Labor: An Overview

[Adapted from The Joy of Pregnancy, by Tori Kropp, R.N. Copyright © 2008, used by permission of The Harvard Common Press.]

For 75 percent of women giving birth for the first time, labor lasts between 14 and 24 hours (subsequent labors tend to be significantly shorter). Now, before you get nervous about this, let's see how that time breaks down into stages and phases. Keep in mind that the times shown here apply to most women, but not all. One in four will have a shorter or longer labor.

First Stage: Effacement and Dilation

13 to 21 hours. The cervix fully effaces and dilates to 10 centimeters, over the course of several phases:

  • Early or latent phase, 8 to 12 hours. The cervix reaches full effacement and 3 centimeters' dilation.
  • Active phase, 4 to 6 hours. The cervix reaches from 3 to 7 centimeters' dilation.
  • Transition phase, 1 to 3 hours. It widens further, from 7 to 10 centimeters' dilation.

Second Stage: Pushing

1 to 3 hours. The baby is pushed through the birth canal. This stage ends in birth. Larger babies generally take longer to push out than smaller babies.

Third Stage: Birth of the Placenta

5 to 20 minutes. This is generally not difficult and is minimally uncomfortable.

Fourth Stage: Immediate Postpartum

2 hours. During this time, the mom is carefully observed to be sure her uterus is contracting, her bleeding is under control, and she is getting attached to her baby. This is a time for her to rest, eat and drink as she wishes, and breastfeed her baby.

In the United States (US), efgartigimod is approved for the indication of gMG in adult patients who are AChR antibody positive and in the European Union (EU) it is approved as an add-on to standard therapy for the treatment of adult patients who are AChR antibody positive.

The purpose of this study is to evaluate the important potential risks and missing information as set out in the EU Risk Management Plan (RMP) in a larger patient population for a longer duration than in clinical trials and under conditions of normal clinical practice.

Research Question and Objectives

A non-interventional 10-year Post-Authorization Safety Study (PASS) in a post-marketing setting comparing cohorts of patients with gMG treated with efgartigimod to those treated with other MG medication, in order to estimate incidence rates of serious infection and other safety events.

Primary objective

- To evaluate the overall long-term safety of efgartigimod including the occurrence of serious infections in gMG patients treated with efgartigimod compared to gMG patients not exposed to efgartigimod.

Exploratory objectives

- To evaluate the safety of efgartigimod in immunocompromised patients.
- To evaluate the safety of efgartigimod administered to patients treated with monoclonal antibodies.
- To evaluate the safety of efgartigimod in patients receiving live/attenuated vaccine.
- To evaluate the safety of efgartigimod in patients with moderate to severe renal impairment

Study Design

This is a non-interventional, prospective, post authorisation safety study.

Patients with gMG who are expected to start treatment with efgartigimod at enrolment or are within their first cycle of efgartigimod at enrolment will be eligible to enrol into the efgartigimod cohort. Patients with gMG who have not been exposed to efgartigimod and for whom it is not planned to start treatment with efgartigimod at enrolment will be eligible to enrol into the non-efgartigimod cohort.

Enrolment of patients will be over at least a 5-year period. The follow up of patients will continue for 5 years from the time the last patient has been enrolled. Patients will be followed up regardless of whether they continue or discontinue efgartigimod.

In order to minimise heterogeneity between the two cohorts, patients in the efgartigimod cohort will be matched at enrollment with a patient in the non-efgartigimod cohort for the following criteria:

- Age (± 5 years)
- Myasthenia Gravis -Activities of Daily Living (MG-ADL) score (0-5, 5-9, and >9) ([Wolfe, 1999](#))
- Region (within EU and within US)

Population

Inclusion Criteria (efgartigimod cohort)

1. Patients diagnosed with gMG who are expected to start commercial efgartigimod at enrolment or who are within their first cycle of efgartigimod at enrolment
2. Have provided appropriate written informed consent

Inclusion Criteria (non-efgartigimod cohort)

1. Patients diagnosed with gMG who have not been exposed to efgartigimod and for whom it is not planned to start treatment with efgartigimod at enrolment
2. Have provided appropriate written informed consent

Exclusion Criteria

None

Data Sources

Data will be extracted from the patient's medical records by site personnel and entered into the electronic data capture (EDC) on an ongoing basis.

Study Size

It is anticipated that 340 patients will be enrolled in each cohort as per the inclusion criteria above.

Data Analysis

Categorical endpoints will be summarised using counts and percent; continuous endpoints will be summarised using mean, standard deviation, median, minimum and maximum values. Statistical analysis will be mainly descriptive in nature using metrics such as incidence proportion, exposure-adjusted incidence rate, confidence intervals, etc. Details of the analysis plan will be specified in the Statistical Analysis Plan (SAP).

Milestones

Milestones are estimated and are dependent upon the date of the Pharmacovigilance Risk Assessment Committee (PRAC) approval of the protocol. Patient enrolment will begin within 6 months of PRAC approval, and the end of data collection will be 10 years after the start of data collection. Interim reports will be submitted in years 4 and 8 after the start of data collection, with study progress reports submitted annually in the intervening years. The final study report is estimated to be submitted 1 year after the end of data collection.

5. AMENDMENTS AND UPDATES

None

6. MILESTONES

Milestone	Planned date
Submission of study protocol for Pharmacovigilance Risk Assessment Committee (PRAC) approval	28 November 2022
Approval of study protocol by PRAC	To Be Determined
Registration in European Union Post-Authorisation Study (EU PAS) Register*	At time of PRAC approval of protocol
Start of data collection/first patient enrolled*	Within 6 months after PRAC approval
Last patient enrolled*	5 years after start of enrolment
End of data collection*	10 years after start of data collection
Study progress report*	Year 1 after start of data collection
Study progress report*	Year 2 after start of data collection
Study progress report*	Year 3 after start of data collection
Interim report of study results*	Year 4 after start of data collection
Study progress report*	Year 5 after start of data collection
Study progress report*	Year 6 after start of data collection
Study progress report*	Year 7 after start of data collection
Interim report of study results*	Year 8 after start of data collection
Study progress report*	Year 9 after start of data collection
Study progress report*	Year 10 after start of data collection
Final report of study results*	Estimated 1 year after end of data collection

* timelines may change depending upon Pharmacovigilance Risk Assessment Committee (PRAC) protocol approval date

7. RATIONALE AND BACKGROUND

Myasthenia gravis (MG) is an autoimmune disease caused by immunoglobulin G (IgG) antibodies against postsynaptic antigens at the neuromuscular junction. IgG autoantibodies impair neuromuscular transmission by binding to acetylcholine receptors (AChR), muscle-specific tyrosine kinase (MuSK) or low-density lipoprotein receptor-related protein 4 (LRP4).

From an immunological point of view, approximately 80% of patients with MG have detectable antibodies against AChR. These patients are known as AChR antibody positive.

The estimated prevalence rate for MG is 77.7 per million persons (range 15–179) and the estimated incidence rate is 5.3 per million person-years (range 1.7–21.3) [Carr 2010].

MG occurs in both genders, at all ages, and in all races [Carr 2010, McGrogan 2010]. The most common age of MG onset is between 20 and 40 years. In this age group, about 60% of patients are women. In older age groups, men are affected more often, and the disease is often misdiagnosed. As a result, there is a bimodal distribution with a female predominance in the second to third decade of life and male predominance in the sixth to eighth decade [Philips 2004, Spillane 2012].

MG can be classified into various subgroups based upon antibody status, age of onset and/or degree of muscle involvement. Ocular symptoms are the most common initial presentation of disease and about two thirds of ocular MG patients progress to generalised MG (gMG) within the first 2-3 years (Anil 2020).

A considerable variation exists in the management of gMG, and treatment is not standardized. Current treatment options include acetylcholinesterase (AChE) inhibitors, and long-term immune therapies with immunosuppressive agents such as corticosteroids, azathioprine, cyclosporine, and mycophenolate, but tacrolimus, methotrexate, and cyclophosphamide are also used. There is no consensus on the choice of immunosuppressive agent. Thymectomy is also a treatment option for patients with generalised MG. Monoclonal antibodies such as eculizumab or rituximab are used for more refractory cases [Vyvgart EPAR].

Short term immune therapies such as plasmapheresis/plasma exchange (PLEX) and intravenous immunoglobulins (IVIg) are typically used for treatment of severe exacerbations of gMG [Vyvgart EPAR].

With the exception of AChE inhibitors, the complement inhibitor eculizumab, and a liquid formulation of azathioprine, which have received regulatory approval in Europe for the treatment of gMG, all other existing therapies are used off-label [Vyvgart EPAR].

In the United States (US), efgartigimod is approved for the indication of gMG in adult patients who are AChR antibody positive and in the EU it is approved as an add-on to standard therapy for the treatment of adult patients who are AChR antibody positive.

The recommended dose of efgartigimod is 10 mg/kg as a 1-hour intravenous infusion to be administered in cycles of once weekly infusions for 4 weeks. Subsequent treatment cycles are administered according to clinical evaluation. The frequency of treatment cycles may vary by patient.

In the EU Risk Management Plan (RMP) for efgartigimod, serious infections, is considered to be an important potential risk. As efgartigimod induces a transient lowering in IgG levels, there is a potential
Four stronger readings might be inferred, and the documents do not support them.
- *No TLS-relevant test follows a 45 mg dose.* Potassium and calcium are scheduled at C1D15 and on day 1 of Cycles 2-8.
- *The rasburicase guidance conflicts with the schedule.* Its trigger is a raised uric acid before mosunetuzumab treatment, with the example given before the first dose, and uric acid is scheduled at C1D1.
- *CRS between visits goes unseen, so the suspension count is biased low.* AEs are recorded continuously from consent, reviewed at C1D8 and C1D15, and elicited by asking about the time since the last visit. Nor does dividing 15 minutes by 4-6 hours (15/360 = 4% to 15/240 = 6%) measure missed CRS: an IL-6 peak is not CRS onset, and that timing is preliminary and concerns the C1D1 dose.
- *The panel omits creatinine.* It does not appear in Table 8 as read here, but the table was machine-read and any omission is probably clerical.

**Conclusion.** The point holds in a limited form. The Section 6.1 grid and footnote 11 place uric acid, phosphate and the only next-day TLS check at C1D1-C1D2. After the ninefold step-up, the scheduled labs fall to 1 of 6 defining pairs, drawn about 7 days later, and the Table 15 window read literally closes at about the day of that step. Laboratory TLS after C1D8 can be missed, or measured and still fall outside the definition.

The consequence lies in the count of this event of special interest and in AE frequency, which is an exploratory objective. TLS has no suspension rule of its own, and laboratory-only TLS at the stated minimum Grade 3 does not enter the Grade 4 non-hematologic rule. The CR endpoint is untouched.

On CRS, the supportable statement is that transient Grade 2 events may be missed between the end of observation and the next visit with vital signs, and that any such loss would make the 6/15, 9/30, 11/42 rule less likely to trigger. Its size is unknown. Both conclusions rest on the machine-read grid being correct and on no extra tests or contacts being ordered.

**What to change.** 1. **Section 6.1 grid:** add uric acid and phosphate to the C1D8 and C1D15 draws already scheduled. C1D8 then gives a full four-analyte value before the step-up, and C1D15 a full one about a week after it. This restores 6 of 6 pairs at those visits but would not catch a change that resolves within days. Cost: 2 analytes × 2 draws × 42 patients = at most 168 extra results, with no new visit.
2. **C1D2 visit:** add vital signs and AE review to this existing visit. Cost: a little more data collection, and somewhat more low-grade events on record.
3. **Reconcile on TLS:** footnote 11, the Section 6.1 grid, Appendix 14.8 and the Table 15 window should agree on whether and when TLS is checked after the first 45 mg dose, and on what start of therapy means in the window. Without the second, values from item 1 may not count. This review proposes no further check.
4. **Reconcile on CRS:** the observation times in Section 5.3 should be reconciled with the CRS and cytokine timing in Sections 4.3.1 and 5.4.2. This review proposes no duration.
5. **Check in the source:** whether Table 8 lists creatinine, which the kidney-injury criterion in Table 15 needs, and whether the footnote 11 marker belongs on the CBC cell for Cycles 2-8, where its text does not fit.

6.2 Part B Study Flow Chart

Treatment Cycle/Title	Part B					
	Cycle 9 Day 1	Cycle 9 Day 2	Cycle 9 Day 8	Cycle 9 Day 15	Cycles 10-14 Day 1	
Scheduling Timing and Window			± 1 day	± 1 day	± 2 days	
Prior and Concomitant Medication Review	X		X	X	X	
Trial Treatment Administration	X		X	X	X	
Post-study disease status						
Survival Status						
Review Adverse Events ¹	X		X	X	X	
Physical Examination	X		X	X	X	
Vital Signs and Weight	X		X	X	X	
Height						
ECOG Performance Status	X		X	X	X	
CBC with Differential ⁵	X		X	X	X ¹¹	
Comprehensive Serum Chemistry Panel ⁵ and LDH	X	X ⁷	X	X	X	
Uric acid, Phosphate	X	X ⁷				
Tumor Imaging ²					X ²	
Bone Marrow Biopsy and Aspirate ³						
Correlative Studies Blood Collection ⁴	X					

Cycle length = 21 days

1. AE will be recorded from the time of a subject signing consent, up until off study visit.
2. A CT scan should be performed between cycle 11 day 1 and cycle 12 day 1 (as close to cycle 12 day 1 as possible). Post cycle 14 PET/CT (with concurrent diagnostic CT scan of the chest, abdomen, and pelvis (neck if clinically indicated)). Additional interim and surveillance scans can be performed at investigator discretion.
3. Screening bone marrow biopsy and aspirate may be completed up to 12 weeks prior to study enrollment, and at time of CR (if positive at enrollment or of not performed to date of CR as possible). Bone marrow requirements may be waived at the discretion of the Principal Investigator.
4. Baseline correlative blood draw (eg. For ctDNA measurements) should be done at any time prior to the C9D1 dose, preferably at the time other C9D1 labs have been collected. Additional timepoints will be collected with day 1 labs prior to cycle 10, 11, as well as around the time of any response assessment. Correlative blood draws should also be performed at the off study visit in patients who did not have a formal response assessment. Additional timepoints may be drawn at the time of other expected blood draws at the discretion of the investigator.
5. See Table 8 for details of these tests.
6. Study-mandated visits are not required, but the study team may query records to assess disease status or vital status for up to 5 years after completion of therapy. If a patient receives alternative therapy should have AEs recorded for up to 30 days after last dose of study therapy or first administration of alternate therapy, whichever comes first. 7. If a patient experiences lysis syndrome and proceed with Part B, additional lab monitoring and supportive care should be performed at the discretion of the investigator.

Tori's Tip: Prepare for a Longish Labor...

...and be pleasantly surprised if it is shorter, which it very well may be.

If You Become Uncomfortable

In the daytime, you might do any of these things:

  • Eat lightly.
  • Pack your bag for the hospital or birth center.
  • Go for a walk. Do a couple of errands, perhaps to arrange for the care of your pets. Being upright and walking helps to keep contractions coming. Don't exhaust yourself, though.
  • Go see a movie.

With any of these activities, I suggest including your partner. If he is at work, you might call him as soon as you suspect this is the big day, or you might wait until the signs of labor are more obvious. Couples tell me lovely stories of the things they did together during early labor.

If it is nighttime, try these suggestions:

  • Sleep, if possible. You may not be sleeping all that much now, anyway, but any amount of sleep you can catch is good - even catnaps.
  • Take a warm bath or shower.
  • Read or watch TV. Keep the lights low, so that you may doze some.

Being as well rested as possible will help immensely in labor.

During early labor, you may be quite uncomfortable at times, but you will cope better with the strong contractions of active labor if you don't feel as though you have already been laboring for hours. Put off using your breathing techniques and other labor coping tools and support measures until you really need them. Focusing too much on the mild contractions of early labor can tire you, your partner, and any other support people you have with you.